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Appreciating National Wildlife Refuges

National Wildlife Refuge Week is in full swing and we couldn’t be more excited about all the events that have happened and continue to happen. Amidst all of the celebrations, we are reminded to stop and think about why we are celebrating in the first place. What is so great about the National Wildlife Refuge System anyways? If you were wondering, you came to the right place to find out.

Havens for Wildlife

Pronghorn Family, one of the many species that benefits from large tracts of connected land | Bob Gress
Pronghorn Family, one of the many species that benefits from large tracts of connected land | Bob Gress

The mission of the National Wildlife Refuge System is to “administer a national network of lands and waters for the conservation, management, and where appropriate, restoration of the fish, wildlife, and plant resources and their habitats within the United States for the benefit of present and future generations of Americans.”

Wildlife refuges provide large tracts of land that provide safe and healthy habitat for wildlife, plants, insects, etc. Different than national parks or forests, wildlife refuges are managed for wildlife first to ensure their protection. Refuge managers make management decisions based on what is best for the wildlife on the refuge and in the surrounding areas.

Wildlife also benefits sheerly from the land being protected. Without the land being developed, wildlife has more habitat. In addition, having large tracts of land reduces fragmentation which can lead to edge effects and separated populations. Both fragmentation and edge effects result in reduced populations of wildlife species.

Also, large swaths of land allows species to migrate and shift their ranges in response to seasonal and climatic fluctuations. Climate change is resulting in warmer average temperatures resulting in species shifting their ranges either north or south to reach ideal climates. Refuges give them space to do this so that they are less likely to shift into developed areas.

Without wildlife refuges, the world’s largest network of public lands and water, many wildlife species would be extinct by now. Refuges ensure that wildlife will be around for future generations to enjoy and appreciate.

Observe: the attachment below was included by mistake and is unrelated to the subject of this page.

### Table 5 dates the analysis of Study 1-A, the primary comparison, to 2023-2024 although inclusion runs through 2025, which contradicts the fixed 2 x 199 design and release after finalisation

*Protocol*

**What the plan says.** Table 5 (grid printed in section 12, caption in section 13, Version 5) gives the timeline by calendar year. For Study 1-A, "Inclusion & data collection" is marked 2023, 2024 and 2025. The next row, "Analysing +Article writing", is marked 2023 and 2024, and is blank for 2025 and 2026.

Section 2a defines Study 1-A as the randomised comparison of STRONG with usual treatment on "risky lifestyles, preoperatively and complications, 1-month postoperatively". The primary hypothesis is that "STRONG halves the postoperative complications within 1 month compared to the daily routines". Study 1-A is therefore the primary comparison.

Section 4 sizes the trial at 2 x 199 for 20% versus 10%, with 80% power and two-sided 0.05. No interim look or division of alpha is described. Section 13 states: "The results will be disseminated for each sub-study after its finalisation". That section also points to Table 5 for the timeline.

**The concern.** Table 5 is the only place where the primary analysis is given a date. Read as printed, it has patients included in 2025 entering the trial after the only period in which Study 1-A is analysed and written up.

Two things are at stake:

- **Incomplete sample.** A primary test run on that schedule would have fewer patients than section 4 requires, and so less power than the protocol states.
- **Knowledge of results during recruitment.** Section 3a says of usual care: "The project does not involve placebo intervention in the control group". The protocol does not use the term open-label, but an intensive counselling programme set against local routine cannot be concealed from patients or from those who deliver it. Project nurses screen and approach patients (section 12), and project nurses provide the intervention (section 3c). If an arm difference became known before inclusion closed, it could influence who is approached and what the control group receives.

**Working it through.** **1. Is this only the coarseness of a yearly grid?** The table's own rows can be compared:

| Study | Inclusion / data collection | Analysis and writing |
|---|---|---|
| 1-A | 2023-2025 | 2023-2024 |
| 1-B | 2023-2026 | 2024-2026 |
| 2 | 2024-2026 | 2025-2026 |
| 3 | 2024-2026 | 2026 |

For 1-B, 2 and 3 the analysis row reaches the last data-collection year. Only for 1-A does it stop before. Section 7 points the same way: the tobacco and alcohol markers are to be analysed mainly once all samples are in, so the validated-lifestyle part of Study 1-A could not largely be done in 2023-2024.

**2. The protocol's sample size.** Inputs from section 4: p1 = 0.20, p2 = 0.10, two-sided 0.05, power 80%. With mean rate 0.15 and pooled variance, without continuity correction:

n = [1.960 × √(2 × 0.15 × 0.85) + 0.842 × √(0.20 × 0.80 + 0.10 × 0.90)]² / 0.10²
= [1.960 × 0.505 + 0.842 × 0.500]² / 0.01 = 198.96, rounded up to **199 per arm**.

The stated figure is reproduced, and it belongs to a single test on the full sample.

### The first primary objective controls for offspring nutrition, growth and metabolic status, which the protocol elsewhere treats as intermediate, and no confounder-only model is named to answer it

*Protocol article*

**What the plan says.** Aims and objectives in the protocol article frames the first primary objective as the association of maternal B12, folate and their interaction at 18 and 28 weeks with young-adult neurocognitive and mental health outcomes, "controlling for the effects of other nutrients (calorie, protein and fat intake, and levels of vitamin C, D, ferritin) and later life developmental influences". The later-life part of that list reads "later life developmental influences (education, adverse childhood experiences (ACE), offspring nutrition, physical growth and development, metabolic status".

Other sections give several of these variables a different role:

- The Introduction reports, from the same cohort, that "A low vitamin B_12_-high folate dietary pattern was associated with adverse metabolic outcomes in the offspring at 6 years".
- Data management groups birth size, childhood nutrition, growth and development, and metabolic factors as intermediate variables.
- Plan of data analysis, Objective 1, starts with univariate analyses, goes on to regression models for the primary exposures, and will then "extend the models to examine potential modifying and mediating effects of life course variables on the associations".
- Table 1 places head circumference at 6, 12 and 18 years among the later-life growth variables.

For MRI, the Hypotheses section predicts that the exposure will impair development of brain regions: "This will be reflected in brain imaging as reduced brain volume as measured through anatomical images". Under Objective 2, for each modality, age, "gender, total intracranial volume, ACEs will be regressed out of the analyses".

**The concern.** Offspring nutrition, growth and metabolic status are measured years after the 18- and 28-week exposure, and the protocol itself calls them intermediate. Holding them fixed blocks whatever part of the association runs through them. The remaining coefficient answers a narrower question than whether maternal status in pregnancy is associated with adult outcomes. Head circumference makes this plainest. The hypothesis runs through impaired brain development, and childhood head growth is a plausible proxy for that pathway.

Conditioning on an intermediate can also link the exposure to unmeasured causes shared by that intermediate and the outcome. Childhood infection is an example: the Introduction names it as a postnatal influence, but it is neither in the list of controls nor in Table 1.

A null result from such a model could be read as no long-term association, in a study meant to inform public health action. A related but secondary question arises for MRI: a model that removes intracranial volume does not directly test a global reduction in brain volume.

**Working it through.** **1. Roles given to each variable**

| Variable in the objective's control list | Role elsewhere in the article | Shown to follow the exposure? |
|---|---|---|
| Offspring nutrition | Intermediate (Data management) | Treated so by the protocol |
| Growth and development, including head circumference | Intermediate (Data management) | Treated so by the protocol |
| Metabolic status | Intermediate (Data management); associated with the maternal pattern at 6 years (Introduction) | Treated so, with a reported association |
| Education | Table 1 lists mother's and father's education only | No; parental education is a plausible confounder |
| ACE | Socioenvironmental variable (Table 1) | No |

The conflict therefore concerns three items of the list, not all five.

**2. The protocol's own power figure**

Benefits to surrounding communities:

Not only are wildlife refuges vital for some species’ survival, they also provide many additional benefits to the surrounding communities.

Many wildlife refuges act as outdoor classrooms where visitors of all ages can come and learn about the local ecology, and the environment in general. Programs range from bird watching for the blind, to boardwalk tours that teach about different kinds of animal scat.

Refuges also provide economic benefits. Refuges:

Puddle Stompers at Tualatin River National Wildlife Refuge. One of the many programs across the Refuge System that provides environmental education to America's youth. | USFWS
Puddle Stompers at Tualatin River National Wildlife Refuge. One of the many programs across the Refuge System that provides environmental education to America’s youth. | USFWS
  • Generate more than $2.4 billion for local economies and create nearly 35,000 U.S. jobs annually;
  • Protect clean air and safe drinking water for nearby communities;
  • Attract approximately 46.5 million visitors each year, offering activities such as wildlife-watching, hunting, fishing, photography, hiking, canoeing, kayaking and environmental education;

For every $1 appropriated to the Refuge System, an average of $4.87 is returned to local economies.

National wildlife refuges provide places for people to get out into nature and reconnect with the natural world. They also provide a place to recreate and hike, fish, birdwatch, photograph, and much more!

Wildlife refuges provide immense benefits that are worth celebrating. We hope you enjoy your Refuge Week and don’t forget about what you are celebrating!


The National Wildlife Refuge Association works to protect these refuges and the surrounding areas. We can’t do it without your help. Please consider making a donation to help us protect even more wildlife and habitat.

Permanent link to this article: https://www.refugeassociation.org/2014/10/appreciating-national-wildlife-refuges/

2 comments

  1. Kat Ranalli says:

    I don’t know who is composing your Facebook posts, but I must say something. Yesterday it was “I bet”, which should be “I’d bet” or “I would bet”. Today it is “anyways” instead of “anyway”! Yikes! Find an editor, please.

  2. Darude-Sandstorm says:

    kys

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